Nice review but needs one correction. A 2 MOA rifle will shoot approximately a 4 inch circle at 200 yards. If it shoots a 2 inch circle at 200 yards it’s actually a 1 MOA shooter. (actually 1 MOA/100yards = 1.046″ and therefore 2 MOA/200 yards would = 2.084″) http://nssf.org/video/MOE.cfm.
    Brock
    Brock

    • R. Brock Watkins December 17, 2014, 8:52 am

      A typo in my post: 2 MOA at 200 yards is actually a 4.188″ circle. “We’ll get it right yet”

      Brock

      • Dave Higginbotham December 17, 2014, 9:45 am

        SEEEEEEE! It is easy to screw up! And I’m a writer, not a mathemagician. But I will calculate better and proofread more carefully.

        • R Brock Watkins December 17, 2014, 11:02 am

          Dave, a little advise from an old guy that writes and makes a few mistakes. Stop reading this thread, have a beer and take a nap.

  • Chris Grisham December 17, 2014, 7:33 am

    love the revue…
    Amazingly I just purchased a lefty version. I love it, of course I fell in love the first time I saw one!!!
    Mine will be primarily a paper killer. I might take it predator or hog hunting.
    But I am looking forward to push some major lead down the barrel!
    Nice review, very accurate!

  • matt fosdick December 17, 2014, 7:31 am

    I own a Ruger Gunsite Guide rifle and its a good rifle,the only problem I have with it is the magazine is a really bad design as the bottom plate has repeatedly fallen off dumping all of the rounds in the dirt. It also does not load or unload easily.

    • cawpin December 17, 2014, 8:24 am

      Did you ever call Ruger? They would have replaced those magazines immediately.

  • David Pittelli December 17, 2014, 7:27 am

    Looks good. But ” 2 MOA at 200 yards (which is roughly a 2″ circle) ” isn’t right. 2 MOA at 100 yards is a 2″ circle. 2 MOA at 200 yards is a 4″ circle. Fortunately it looks like you could get 1 MOA anyway.

  • Wyo250in77 December 17, 2014, 7:17 am

    How does a person distinguish this newly-released model from earlier models of Ruger Gunsite Scout rifles? That would be useful information in a review, otherwise a fine review.

  • Steve K December 17, 2014, 7:10 am

    I am a stainless steel NUT. I admit it. But PLEASE, if you don’t like the beauty of stainless steel, for whatever reason, DO NOT use a MATTE finish and completely destroy it’s beauty. Use a SATIN finish. It is infinitely nicer. And don’t tell me, “it’s a working gun, so we must make it look cheap and trashy.” I LOVE Rugers. I hope this “matte SS” trend doesn’t creep into their revolvers. I can’t imagine a .454 Alaskan in matte SS. Ugh, makes me shutter! It would be like smearing mud on the Mona Lisa.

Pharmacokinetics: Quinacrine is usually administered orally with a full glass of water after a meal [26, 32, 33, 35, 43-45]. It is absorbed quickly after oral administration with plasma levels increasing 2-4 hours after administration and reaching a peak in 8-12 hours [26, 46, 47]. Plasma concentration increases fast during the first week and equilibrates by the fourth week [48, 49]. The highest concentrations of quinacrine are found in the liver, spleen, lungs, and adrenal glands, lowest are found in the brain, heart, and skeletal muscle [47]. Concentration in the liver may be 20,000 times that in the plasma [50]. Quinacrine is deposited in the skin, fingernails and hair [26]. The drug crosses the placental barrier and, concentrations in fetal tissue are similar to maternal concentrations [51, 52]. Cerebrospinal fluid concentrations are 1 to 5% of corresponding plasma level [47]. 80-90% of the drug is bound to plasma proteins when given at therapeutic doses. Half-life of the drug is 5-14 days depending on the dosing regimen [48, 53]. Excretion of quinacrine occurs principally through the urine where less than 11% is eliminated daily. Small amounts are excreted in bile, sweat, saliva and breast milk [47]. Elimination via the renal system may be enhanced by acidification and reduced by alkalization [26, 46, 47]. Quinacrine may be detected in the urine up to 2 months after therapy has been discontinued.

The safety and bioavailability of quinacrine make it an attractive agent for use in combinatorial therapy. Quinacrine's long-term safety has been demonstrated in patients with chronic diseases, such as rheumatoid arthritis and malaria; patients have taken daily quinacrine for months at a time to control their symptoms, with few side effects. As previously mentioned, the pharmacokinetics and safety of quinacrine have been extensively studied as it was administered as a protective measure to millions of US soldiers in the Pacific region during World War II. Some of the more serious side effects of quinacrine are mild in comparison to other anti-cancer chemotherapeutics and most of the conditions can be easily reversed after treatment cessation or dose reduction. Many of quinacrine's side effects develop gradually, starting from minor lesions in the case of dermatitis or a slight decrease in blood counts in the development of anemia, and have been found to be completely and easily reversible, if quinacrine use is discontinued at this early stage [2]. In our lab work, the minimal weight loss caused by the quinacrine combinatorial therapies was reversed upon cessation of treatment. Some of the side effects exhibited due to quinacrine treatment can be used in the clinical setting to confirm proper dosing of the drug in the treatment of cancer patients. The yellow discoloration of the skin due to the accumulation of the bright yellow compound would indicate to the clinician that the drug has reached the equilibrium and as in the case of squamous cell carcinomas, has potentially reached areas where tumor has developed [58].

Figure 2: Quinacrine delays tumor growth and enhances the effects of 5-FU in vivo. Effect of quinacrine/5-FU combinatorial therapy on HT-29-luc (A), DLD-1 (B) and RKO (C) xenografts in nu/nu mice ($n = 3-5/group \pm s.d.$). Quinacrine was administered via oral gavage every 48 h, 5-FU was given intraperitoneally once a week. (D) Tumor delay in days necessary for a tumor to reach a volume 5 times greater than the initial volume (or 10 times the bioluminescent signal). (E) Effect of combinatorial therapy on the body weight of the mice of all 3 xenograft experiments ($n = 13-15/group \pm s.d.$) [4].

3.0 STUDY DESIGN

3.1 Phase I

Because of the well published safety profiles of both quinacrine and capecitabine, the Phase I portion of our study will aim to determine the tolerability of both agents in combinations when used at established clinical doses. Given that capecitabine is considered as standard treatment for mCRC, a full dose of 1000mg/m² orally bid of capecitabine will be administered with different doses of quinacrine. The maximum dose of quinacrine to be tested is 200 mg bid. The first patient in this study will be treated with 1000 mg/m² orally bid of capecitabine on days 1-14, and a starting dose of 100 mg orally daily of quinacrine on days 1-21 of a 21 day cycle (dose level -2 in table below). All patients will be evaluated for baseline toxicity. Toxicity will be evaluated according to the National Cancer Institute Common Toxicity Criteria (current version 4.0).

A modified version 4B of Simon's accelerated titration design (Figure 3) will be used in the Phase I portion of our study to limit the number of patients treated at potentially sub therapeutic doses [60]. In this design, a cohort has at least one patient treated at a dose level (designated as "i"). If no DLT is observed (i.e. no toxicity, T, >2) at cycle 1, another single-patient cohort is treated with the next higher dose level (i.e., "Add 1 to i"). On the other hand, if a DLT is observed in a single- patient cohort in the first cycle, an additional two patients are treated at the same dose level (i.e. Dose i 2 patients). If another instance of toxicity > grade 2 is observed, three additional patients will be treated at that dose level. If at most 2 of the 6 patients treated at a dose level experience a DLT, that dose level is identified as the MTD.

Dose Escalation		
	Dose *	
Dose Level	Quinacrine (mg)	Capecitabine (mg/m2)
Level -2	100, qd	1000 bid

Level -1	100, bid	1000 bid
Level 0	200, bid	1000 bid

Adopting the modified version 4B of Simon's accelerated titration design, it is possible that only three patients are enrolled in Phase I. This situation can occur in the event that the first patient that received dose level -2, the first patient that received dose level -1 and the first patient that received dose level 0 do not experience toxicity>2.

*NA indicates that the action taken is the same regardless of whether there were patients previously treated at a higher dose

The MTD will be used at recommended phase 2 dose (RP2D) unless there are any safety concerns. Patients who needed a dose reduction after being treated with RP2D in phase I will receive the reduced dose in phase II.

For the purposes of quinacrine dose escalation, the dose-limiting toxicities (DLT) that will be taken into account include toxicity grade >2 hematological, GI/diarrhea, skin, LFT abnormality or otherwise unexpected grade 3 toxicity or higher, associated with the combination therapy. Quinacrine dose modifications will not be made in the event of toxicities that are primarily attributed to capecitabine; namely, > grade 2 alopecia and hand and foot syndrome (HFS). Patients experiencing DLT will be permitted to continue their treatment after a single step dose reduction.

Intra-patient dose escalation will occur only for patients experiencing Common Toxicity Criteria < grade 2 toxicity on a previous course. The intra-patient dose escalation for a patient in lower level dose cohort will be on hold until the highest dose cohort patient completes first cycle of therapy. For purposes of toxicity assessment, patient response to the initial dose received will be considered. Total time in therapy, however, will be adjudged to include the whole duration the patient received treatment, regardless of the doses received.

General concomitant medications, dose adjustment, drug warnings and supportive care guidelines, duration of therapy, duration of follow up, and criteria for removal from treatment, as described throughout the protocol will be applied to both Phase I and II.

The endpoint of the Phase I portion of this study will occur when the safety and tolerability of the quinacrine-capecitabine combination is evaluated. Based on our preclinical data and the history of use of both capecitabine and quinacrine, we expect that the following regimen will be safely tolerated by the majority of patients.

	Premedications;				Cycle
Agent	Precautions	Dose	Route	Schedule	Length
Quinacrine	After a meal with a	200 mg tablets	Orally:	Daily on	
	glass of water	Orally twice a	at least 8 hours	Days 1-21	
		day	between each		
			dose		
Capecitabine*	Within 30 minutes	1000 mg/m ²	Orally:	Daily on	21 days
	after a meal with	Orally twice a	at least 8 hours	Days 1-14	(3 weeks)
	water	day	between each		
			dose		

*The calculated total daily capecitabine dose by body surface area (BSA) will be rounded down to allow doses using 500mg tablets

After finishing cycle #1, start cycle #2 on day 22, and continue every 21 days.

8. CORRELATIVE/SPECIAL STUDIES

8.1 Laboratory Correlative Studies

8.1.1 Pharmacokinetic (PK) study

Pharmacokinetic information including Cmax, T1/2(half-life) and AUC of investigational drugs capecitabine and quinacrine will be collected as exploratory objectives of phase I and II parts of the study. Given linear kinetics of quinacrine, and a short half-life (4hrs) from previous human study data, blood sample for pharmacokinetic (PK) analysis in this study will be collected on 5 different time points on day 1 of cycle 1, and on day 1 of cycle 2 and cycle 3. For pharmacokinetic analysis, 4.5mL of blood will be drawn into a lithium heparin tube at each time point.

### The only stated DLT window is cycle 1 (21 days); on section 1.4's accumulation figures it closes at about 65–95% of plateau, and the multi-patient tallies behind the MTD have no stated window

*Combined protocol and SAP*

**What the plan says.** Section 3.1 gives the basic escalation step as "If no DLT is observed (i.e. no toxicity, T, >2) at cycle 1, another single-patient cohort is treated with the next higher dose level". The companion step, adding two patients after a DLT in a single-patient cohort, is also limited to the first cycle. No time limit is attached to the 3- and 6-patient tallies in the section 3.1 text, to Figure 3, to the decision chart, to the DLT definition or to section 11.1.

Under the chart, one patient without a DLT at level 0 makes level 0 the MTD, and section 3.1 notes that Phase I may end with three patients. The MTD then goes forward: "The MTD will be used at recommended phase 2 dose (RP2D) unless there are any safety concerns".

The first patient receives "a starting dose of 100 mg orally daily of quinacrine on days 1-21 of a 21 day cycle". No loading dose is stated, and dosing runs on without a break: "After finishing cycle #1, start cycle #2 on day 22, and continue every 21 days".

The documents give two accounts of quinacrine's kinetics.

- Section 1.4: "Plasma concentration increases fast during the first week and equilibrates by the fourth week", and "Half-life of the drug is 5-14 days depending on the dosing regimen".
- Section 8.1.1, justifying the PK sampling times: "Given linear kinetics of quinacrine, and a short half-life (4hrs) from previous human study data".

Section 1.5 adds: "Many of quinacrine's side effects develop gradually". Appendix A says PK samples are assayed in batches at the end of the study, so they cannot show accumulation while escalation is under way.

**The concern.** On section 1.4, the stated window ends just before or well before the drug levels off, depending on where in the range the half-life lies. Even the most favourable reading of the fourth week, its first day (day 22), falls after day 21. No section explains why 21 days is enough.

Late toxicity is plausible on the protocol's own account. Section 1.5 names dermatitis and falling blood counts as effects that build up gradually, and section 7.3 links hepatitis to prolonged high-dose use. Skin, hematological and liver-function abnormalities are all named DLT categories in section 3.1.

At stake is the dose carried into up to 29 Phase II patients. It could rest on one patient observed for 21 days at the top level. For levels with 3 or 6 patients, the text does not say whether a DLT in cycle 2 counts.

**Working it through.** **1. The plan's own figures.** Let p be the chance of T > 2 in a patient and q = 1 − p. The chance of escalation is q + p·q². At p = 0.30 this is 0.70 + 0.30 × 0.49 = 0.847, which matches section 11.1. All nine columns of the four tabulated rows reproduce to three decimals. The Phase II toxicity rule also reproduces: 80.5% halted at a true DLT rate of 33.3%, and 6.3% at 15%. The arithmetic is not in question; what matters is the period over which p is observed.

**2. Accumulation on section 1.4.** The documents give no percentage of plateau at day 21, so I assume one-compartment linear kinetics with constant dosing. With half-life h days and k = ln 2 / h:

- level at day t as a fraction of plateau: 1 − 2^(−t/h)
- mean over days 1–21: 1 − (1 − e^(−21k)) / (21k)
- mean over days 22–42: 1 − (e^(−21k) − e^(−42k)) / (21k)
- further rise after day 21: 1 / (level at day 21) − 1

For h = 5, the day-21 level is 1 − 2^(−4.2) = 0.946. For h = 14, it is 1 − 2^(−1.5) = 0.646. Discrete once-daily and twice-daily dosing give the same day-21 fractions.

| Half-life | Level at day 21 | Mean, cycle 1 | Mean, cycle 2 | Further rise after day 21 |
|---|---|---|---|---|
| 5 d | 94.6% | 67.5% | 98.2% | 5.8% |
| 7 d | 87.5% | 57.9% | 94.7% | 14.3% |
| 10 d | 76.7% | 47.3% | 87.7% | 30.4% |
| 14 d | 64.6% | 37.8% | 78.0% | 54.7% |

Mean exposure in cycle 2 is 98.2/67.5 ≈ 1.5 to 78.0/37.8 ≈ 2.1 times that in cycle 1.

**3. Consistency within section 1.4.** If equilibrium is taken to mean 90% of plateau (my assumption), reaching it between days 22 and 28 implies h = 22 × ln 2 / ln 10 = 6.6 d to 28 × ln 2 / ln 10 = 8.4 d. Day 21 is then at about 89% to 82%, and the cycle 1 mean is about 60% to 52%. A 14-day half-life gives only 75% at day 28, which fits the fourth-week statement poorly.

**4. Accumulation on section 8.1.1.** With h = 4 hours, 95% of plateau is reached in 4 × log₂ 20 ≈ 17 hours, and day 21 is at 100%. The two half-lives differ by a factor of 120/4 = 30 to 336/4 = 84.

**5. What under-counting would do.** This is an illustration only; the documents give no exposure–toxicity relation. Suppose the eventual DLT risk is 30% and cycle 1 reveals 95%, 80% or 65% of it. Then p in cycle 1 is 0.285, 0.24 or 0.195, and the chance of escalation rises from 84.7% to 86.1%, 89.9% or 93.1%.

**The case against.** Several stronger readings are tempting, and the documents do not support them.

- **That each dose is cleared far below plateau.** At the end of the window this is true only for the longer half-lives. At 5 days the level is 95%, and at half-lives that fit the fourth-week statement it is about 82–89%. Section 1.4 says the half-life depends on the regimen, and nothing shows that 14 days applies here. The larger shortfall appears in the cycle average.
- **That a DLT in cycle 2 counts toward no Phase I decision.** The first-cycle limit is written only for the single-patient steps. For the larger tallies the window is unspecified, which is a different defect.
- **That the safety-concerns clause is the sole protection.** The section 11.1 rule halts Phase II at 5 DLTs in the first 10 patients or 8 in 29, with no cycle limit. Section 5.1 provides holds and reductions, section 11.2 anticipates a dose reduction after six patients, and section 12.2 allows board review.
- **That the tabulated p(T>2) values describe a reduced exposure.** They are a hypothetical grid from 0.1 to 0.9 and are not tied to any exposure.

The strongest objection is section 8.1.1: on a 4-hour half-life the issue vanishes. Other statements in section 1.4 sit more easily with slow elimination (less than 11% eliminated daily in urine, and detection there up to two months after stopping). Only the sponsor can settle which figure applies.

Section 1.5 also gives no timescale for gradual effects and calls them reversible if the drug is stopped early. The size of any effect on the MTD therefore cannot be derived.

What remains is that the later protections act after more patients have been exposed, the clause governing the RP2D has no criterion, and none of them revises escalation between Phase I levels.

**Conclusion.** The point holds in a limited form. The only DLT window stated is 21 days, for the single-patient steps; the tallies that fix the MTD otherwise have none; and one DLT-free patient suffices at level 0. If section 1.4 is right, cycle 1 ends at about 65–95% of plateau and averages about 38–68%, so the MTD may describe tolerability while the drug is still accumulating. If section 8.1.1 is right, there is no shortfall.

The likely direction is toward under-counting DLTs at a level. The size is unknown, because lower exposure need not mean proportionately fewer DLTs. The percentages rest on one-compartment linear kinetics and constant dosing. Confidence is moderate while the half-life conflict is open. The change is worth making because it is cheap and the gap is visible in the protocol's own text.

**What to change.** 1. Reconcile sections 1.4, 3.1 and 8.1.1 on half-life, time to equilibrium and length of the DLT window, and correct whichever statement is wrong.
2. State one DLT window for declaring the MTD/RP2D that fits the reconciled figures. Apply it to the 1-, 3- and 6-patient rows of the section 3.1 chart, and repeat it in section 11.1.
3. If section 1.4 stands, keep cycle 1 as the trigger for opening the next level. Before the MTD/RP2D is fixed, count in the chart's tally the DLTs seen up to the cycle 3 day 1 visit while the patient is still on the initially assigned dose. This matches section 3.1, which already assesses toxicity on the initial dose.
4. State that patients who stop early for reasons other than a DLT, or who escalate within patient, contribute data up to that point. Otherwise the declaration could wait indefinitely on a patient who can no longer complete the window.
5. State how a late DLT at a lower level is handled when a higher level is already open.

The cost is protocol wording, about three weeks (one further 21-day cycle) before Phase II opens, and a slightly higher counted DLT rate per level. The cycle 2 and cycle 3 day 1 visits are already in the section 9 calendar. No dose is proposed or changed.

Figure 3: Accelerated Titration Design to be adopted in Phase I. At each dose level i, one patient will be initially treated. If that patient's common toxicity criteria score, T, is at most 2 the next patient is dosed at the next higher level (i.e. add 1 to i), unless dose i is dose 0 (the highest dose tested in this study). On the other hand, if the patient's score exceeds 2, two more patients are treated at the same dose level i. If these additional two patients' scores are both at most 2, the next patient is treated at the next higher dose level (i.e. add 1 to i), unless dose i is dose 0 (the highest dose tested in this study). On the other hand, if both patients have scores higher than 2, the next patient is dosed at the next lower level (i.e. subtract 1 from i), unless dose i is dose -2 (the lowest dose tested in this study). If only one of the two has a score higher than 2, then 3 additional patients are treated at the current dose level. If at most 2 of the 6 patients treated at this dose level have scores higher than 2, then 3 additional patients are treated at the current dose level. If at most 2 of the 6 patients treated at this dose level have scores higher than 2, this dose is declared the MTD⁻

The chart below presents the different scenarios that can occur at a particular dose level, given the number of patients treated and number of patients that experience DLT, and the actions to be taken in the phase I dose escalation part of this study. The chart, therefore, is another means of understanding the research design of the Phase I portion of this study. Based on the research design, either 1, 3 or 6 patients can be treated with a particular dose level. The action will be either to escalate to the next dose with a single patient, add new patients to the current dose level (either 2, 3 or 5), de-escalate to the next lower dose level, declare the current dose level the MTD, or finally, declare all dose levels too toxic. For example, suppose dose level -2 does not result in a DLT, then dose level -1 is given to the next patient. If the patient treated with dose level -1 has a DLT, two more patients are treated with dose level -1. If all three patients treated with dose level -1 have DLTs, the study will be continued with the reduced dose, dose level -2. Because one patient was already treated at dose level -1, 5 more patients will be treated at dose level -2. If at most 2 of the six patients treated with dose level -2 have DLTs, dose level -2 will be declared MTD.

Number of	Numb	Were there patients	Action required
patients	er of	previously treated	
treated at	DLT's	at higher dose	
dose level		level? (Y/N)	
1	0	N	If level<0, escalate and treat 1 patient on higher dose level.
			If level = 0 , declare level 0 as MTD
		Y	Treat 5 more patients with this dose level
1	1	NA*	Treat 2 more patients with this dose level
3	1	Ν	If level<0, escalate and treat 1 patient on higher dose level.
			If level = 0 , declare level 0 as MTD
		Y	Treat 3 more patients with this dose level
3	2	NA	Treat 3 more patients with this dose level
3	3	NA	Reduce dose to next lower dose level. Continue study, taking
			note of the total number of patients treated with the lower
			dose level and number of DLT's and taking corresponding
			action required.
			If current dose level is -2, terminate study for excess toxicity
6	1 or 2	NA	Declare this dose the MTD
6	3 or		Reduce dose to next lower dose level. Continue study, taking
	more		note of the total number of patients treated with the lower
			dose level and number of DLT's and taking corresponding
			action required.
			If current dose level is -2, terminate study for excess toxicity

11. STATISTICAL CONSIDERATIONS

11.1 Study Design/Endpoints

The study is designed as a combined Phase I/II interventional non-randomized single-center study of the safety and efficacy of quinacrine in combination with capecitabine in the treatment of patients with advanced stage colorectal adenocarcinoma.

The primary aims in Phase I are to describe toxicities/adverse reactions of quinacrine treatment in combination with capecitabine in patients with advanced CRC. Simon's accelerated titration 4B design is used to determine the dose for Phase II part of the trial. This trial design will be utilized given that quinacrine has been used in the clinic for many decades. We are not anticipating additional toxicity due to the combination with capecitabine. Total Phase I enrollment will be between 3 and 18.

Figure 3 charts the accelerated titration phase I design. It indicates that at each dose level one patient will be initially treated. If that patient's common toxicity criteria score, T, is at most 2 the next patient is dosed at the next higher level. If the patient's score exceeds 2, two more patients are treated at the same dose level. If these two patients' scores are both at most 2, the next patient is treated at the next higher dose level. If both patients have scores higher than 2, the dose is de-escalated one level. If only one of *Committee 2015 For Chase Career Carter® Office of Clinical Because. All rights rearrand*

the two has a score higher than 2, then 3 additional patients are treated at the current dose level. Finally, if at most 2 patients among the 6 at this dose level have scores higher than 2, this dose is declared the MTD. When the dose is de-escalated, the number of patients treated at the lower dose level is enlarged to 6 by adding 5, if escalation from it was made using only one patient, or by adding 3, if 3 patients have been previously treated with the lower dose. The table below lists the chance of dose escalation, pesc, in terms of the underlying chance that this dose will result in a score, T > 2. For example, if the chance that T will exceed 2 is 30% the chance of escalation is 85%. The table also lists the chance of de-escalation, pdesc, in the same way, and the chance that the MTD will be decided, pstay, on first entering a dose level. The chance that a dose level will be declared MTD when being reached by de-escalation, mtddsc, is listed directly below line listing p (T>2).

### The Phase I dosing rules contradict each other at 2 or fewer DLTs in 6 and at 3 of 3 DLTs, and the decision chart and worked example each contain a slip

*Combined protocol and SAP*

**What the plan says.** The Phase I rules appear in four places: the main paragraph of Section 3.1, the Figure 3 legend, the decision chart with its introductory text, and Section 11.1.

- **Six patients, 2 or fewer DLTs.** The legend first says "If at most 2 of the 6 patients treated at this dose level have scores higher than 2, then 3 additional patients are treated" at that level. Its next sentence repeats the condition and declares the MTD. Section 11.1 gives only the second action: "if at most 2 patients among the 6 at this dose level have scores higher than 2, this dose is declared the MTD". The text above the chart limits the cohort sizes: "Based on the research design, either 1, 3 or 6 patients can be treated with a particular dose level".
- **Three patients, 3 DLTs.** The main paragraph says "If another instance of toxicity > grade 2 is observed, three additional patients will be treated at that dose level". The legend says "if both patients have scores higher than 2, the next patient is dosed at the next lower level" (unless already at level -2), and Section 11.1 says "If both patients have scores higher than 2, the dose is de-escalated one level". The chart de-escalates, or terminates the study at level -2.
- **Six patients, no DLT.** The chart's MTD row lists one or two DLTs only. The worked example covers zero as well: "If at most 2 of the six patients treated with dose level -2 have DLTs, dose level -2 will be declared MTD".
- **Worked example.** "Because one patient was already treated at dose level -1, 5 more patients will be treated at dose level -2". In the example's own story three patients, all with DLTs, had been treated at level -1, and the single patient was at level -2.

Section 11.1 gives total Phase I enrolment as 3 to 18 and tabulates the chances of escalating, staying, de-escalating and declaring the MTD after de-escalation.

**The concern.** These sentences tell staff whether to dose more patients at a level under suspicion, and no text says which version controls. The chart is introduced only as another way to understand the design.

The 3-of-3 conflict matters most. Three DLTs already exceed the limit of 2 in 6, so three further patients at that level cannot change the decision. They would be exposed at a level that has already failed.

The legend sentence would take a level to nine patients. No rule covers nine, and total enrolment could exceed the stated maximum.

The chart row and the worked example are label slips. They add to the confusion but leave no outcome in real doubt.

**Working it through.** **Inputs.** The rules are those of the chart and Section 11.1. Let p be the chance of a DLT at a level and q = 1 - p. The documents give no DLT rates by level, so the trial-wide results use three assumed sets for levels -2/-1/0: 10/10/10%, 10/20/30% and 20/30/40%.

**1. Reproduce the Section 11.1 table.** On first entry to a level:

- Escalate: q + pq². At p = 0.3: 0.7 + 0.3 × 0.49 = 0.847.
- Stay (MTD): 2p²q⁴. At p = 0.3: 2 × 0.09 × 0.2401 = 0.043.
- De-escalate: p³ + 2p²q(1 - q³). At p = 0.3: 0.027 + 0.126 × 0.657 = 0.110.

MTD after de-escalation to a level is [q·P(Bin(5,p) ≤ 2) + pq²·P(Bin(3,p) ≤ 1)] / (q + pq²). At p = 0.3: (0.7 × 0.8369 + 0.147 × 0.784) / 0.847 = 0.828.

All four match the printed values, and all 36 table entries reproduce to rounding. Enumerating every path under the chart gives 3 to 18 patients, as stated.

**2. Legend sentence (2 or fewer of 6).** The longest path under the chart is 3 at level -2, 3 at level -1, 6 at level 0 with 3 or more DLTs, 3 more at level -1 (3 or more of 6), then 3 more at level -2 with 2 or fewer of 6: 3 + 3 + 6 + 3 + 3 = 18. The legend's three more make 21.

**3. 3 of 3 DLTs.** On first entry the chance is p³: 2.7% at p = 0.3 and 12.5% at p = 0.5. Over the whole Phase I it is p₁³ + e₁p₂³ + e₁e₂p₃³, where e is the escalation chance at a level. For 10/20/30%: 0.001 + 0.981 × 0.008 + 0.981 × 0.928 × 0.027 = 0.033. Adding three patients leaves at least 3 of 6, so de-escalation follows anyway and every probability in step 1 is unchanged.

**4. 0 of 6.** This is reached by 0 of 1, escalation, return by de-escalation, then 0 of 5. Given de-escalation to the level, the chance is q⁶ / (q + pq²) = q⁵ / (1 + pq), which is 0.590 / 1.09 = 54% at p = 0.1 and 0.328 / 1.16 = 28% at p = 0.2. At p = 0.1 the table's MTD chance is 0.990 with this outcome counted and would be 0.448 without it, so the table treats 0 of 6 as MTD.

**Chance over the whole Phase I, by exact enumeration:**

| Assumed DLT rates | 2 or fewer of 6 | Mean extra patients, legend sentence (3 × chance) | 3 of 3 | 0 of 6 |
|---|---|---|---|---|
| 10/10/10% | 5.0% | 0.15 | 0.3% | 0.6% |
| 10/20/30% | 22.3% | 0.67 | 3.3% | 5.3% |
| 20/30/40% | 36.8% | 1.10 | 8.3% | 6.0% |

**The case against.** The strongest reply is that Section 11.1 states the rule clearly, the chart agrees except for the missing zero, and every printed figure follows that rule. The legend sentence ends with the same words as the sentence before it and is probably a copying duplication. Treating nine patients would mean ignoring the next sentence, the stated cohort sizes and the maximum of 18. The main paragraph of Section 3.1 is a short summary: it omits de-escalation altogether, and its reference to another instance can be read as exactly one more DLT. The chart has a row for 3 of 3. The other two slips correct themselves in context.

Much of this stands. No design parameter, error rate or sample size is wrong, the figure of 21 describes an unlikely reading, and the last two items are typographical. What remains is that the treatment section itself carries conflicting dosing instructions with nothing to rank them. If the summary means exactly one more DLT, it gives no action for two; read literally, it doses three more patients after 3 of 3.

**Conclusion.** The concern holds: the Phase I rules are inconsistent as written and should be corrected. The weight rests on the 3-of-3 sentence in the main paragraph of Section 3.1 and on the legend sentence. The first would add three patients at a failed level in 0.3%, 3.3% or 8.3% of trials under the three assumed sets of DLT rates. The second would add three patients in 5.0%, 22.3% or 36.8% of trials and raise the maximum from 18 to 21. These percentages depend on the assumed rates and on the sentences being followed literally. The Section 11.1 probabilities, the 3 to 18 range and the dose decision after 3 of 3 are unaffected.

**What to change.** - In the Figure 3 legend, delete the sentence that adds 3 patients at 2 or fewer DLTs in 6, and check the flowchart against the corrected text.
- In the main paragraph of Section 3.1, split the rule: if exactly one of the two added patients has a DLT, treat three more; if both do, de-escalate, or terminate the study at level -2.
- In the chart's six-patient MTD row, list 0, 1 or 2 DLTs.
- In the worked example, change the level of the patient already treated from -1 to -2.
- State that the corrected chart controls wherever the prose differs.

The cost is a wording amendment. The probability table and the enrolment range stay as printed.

I would prefer a satin stainless barrel on the Scout, but I’ll opt for the black.

  • Bill December 17, 2014, 6:35 am

    Correct the 2moa is 2″ at 200 yards.

    I’m disappointed in the quality of the writing here. Normally you guys do a lot better.

    • Dave Higginbotham December 17, 2014, 9:43 am

      The quality of the writing? The MOA mistake aside–what else is off? I’m not saying it is perfect; we always want to make things better, and will take all legitimate criticism.

  • Dave Powell December 17, 2014, 6:31 am

    I had previously read the original review, “The Ruger Gunsite Scout Rifle – Gun Review” (November 2011) and was skeptical. In fact, I take all magazine-type reviews with a grain of salt since they consistently seem overly positive and soft on the criticism (unless the item in question is plainly an indefensible piece of junk). My guess is a lack of objectivity that is due, depending upon the source, either to fear of loss of revenue (through sales or advertising), or not wanting to lose preference in receiving free sample products for testing.
    Looking back to that original review, it was suspiciously thin on discussing accuracy, which abstracted read: “…the accuracy was well within the tolerance of modern production rifles… In casual rested shooting none of the ammo went over 2 MOA. The Ruger Model 77 is known as a gun that likes certain bullet and velocity combinations, and I’m sure with careful hand loading and testing it wouldn’t be difficult to find the sweet spot load for this rifle that will hold into under 1MOA.”